Resolution Expected In Disputed State Office-Supply Contract
Posted July 31, 2006
RALEIGH, N.C. — State leaders Tuesday are expected to respond to a lawsuit and a judge's ruling that question a major contract.
Corporate Express is suing North Carolina claiming that the North Carolina Department of Administration in November 2005 unfairly awarded a six-year contract totaling more than $100 million to Office Depot.
Last April, administrative law Judge Beecher "Gus" Gray cited various problems with the deal and issued an advisory opinion for the state to make changes.
According to court documents, a shared contract with the losing bidder, Corporate Express, could have saved taxpayers nearly $11 million over the life of the contract.
The company also cites conflict of interest. The state paid management company Accenture $300,000 to evaluate the bids and make recommendations. It was later revealed that Accenture has a long history with Office Depot worth millions of dollars over several years.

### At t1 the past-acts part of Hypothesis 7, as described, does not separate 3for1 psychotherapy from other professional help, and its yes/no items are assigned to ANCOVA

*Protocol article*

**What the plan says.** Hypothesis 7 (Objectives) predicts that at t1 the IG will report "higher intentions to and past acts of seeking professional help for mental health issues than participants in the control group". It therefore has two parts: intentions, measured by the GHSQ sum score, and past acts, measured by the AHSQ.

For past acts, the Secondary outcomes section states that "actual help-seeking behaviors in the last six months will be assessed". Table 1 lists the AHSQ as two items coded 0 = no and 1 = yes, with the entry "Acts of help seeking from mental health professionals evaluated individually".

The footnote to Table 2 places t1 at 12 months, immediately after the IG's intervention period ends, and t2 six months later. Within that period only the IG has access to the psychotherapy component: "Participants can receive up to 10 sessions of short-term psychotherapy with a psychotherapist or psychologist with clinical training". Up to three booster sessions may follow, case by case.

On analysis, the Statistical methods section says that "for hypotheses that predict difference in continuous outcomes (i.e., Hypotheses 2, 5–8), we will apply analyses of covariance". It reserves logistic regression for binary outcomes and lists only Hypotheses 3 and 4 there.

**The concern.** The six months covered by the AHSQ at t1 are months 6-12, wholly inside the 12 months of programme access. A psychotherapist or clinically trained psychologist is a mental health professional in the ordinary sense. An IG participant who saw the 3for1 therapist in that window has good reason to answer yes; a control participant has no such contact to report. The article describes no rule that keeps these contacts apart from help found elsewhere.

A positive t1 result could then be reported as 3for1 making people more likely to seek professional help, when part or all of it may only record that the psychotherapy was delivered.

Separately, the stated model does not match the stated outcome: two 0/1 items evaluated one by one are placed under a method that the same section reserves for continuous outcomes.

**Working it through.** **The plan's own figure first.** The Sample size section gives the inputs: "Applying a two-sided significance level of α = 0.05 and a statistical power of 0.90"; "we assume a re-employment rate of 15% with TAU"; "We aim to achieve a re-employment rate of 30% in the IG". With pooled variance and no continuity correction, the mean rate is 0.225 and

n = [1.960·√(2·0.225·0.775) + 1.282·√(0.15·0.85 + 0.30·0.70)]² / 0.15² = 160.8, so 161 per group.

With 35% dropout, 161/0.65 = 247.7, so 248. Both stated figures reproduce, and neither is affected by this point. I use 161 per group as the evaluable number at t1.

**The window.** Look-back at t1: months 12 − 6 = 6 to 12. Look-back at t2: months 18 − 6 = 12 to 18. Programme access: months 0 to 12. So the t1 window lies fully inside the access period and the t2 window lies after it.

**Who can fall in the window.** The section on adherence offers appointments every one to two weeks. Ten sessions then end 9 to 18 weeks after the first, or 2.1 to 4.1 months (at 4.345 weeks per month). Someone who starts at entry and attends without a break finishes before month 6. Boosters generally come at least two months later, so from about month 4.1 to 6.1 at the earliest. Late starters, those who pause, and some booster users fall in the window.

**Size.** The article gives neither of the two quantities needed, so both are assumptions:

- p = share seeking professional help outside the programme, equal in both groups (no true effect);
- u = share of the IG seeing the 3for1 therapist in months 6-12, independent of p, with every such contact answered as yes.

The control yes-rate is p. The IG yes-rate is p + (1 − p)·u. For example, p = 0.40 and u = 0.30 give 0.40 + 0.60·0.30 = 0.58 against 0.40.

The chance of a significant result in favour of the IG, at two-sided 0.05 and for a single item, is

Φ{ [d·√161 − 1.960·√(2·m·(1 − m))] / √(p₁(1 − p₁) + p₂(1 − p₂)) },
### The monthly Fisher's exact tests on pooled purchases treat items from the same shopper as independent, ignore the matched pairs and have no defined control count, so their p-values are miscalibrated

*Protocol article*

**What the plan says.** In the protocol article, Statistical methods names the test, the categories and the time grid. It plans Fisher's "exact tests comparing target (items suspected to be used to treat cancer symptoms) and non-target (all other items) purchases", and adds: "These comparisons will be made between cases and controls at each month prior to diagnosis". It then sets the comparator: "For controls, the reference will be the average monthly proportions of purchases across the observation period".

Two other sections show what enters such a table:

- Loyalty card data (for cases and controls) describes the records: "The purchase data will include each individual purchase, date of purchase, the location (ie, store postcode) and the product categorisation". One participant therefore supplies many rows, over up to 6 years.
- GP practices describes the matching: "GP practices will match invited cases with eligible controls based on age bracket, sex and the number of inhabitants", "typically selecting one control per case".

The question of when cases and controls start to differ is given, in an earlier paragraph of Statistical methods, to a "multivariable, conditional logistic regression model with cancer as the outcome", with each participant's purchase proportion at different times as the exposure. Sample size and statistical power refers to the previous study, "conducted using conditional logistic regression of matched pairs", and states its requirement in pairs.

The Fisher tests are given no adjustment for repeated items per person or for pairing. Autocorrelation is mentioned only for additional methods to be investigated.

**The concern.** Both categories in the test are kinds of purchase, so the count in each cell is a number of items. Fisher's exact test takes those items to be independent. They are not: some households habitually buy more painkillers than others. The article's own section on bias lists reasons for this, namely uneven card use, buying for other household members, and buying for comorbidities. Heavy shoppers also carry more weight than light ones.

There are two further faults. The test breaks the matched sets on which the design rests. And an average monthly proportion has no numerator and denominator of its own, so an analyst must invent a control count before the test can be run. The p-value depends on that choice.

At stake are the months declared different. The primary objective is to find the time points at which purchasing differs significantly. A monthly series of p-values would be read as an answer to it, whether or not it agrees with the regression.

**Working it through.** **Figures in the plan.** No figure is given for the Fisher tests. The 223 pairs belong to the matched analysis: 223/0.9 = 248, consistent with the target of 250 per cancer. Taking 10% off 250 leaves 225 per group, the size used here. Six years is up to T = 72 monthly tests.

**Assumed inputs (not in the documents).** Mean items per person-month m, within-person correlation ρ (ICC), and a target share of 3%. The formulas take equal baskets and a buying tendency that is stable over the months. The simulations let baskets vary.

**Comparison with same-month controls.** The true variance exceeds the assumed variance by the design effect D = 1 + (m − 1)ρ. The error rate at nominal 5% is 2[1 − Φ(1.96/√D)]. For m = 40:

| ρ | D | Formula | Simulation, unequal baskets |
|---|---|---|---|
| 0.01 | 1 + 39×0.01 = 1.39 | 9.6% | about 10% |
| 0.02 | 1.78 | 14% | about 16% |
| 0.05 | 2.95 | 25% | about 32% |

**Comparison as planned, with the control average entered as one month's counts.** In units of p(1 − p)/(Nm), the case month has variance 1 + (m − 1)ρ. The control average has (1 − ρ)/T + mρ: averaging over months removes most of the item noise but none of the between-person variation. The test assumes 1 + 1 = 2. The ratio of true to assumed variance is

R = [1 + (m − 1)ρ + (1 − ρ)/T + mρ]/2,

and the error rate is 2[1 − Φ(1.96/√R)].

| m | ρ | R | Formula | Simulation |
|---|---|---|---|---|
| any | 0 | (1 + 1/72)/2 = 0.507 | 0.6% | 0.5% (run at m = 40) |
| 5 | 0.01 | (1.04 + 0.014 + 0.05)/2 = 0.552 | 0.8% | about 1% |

Gray also questioned that connection, partly because the bidding process seemed to favor Office Depot with its numerous retail outlets. Despite having no retail stores, Corporate Express promised faster delivery.
In court, Accenture and Office Depot argued there was no collusion and that the deal was fairly awarded. State law does not require this kind of contract go to the lowest bidder.
Administration Secretary Britt Cobb has various options. He can throw out the deal and rebid; he can share the contract between the two competing companies or he can disregard the judge and keep the current contract.
Whatever his decision, more legal action is expected.